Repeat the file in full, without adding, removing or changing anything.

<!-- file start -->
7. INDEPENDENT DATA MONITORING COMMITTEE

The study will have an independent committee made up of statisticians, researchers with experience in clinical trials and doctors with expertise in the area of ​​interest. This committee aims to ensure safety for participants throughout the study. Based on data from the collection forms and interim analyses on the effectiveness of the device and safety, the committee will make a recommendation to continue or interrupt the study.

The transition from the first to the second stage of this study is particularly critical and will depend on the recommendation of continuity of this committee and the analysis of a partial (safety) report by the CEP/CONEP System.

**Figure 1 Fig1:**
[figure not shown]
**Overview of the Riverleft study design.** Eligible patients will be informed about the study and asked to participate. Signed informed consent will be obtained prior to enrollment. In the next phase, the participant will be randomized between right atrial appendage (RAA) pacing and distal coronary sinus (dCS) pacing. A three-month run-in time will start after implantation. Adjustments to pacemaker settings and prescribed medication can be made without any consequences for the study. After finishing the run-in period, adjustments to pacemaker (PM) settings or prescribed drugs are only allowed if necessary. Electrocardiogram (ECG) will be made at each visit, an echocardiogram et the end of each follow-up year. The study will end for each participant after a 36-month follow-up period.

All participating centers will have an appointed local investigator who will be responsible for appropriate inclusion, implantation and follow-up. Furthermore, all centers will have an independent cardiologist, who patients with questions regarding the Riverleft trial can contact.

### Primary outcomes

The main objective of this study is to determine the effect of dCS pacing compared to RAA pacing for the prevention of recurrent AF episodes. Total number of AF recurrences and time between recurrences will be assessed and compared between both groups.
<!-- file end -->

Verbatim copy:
7. INDEPENDENT DATA MONITORING COMMITTEE

The study will have an independent committee made up of statisticians, researchers with experience in clinical trials and doctors with expertise in the area of ​​interest. This committee aims to ensure safety for participants throughout the study. Based on data from the collection forms and interim analyses on the effectiveness of the device and safety, the committee will make a recommendation to continue or interrupt the study.

The transition from the first to the second stage of this study is particularly critical and will depend on the recommendation of continuity of this committee and the analysis of a partial (safety) report by the CEP/CONEP System.

**Figure 1 Fig1:**
[figure not shown]
**Overview of the Riverleft study design.** Eligible patients will be informed about the study and asked to participate. Signed informed consent will be obtained prior to enrollment. In the next phase, the participant will be randomized between right atrial appendage (RAA) pacing and distal coronary sinus (dCS) pacing. A three-month run-in time will start after implantation. Adjustments to pacemaker settings and prescribed medication can be made without any consequences for the study. After finishing the run-in period, adjustments to pacemaker (PM) settings or prescribed drugs are only allowed if necessary. Electrocardiogram (ECG) will be made at each visit, an echocardiogram et the end of each follow-up year. The study will end for each participant after a 36-month follow-up period.

All participating centers will have an appointed local investigator who will be responsible for appropriate inclusion, implantation and follow-up. Furthermore, all centers will have an independent cardiologist, who patients with questions regarding the Riverleft trial can contact.

### Primary outcomes

The main objective of this study is to determine the effect of dCS pacing compared to RAA pacing for the prevention of recurrent AF episodes. Total number of AF recurrences and time between recurrences will be assessed and compared between both groups.